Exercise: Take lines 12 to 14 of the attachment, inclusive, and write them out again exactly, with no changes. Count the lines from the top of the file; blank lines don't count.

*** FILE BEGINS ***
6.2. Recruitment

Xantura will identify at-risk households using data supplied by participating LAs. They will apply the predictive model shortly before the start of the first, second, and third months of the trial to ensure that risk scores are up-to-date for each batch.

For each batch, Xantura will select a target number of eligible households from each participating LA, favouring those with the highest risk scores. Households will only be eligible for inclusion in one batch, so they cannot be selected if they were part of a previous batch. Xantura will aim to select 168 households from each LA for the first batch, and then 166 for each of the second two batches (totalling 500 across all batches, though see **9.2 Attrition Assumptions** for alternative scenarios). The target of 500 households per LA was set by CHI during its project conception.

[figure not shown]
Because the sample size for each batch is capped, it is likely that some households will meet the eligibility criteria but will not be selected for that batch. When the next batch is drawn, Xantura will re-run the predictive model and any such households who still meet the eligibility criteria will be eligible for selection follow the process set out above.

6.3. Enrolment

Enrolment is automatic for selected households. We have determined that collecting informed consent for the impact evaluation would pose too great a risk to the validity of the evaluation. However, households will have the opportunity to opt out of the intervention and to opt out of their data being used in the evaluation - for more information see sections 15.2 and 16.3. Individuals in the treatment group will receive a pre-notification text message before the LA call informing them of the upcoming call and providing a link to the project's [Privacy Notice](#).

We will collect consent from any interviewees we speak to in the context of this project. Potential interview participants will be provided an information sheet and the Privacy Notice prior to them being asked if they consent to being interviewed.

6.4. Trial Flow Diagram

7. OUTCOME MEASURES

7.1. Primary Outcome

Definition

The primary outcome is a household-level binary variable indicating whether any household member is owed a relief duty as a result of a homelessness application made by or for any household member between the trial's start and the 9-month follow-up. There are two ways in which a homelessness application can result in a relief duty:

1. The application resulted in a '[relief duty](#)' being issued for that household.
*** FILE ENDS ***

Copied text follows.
Definition

The primary outcome is a household-level binary variable indicating whether any household member is owed a relief duty as a result of a homelessness application made by or for any household member between the trial's start and the 9-month follow-up. There are two ways in which a homelessness application can result in a relief duty:

1. The application resulted in a '[relief duty](#)' being issued for that household.